LONDON — European markets rose on Thursday as global investors await the start of the US Federal ReserveJackson Hole Economic Symposium.
The pan-European Stoxx 600 index gained 0.6% by mid-morning, with oil and gas stocks adding 1.6% to lead the gains as all sectors and major exchanges moved into positive territory except retail, which gained 0.6%.
The Fed’s annual symposium kicks off Thursday, with Chairman Jerome Powell scheduled to deliver a speech on Friday. Investors will be on the lookout for information on the central bank’s monetary tightening path as it seeks to contain inflation, and whether interest rate cuts are in sight at the end of the current cycle.
Luke Bartholomew, Senior Economist at Abrdnsaid Powell could use the speech to deliver a “mea culpa” on his prediction a year ago that inflation would be “transient” and to demonstrate what the Fed has learned about price pressures in the course of the past year.
“Powell is likely to point out that politics still has a long way to go before the Fed feels comfortable having decisively turned the corner on restoring price stability. market has behaved recently as if the Fed has moved away from its hawkish stance,” Bartholomew said in an email Wednesday.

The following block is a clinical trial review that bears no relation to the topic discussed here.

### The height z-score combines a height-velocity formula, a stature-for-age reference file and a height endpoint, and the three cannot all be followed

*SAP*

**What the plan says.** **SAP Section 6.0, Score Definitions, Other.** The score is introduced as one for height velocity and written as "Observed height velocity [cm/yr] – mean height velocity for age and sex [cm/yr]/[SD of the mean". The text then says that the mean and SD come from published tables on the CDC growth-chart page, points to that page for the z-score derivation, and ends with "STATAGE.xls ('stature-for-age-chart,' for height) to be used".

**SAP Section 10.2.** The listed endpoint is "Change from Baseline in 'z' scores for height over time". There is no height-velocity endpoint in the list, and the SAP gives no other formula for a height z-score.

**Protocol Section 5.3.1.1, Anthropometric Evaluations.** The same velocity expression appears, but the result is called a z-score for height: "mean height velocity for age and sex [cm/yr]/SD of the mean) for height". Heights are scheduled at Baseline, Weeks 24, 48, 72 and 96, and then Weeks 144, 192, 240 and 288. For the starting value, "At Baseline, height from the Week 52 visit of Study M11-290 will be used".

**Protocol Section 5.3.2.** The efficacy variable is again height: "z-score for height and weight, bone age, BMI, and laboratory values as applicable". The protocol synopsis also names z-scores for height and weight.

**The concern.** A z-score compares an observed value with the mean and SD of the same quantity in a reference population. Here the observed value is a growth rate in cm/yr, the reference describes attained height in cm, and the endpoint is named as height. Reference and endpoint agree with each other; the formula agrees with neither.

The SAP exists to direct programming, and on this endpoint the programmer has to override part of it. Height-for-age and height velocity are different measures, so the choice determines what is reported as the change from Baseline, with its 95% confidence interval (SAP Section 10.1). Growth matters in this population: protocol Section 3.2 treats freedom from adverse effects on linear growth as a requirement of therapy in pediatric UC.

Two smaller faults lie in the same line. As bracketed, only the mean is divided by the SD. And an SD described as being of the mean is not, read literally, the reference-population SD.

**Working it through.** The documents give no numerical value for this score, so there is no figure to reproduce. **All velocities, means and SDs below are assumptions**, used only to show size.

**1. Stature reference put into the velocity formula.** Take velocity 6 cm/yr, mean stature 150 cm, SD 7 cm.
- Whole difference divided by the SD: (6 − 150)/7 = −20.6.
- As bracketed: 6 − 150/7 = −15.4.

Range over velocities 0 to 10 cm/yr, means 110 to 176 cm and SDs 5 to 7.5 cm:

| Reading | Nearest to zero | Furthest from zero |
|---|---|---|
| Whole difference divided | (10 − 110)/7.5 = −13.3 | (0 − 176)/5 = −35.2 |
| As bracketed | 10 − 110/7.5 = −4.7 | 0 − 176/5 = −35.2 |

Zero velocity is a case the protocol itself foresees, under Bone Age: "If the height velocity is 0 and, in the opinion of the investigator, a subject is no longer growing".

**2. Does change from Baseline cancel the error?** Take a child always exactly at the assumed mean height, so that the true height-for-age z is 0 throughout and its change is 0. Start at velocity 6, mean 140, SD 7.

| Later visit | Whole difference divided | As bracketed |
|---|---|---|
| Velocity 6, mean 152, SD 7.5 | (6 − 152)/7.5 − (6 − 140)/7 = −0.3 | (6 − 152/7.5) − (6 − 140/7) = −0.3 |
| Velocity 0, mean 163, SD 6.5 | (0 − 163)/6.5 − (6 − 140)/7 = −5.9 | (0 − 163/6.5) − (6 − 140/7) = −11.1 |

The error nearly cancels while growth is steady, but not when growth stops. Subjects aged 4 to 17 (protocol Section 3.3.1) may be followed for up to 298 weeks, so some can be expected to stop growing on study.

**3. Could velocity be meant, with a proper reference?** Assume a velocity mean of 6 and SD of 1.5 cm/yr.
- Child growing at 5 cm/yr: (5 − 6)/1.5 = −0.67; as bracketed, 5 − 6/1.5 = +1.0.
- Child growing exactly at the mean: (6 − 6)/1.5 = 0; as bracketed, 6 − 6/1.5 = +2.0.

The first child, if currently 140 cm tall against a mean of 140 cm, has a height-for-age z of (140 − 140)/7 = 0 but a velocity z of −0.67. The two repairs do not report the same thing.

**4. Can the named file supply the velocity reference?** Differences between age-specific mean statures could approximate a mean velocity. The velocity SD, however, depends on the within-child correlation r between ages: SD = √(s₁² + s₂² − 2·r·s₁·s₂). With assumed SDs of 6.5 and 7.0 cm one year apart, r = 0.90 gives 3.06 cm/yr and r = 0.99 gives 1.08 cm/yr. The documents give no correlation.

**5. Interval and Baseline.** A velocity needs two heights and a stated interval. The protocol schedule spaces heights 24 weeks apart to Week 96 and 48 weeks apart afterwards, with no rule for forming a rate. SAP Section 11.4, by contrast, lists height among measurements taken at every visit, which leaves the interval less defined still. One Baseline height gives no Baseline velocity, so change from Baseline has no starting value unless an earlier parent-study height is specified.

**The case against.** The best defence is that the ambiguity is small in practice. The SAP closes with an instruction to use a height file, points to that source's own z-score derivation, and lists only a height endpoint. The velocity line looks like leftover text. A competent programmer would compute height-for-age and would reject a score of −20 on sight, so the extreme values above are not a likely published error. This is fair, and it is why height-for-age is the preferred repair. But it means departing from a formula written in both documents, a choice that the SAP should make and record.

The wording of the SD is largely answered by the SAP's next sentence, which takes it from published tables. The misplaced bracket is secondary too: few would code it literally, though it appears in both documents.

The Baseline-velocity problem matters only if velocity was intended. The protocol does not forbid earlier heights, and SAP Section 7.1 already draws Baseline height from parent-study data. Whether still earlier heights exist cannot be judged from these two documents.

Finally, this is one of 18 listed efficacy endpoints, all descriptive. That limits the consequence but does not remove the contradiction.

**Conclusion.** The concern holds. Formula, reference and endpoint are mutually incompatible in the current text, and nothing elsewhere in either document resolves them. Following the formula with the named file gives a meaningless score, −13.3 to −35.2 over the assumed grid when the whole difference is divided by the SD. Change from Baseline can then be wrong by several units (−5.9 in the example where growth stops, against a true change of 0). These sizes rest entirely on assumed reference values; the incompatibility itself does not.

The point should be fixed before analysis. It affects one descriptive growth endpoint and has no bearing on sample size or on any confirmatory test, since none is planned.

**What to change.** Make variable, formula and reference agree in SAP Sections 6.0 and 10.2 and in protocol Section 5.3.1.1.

“It’s hard to believe that Fed leadership is comfortable with how much more accommodative financial conditions have become after last month, and so Powell will use this speech as an opportunity to push back against this more accommodative interpretation of Fed policy that has popped up recently.”
US Stock Futures surged in early premarket trading on Thursday, after Wall Street snapped a three-day losing streak on Wednesday.
Investors in the United States will also be watching closely Thursday’s weekly jobless claims data and Friday’s PCE (personal consumption expenditure) reading, one of the Fed’s favorite inflation measures.
Asia Pacific Equities Thursday, while Hong Kong’s morning session was canceled due to a typhoon warning.
On the data front in Europe, Germany’s Ifo Institute business climate and expectations surveys and final second-quarter GDP figures for Europe’s largest economy were released on Thursday.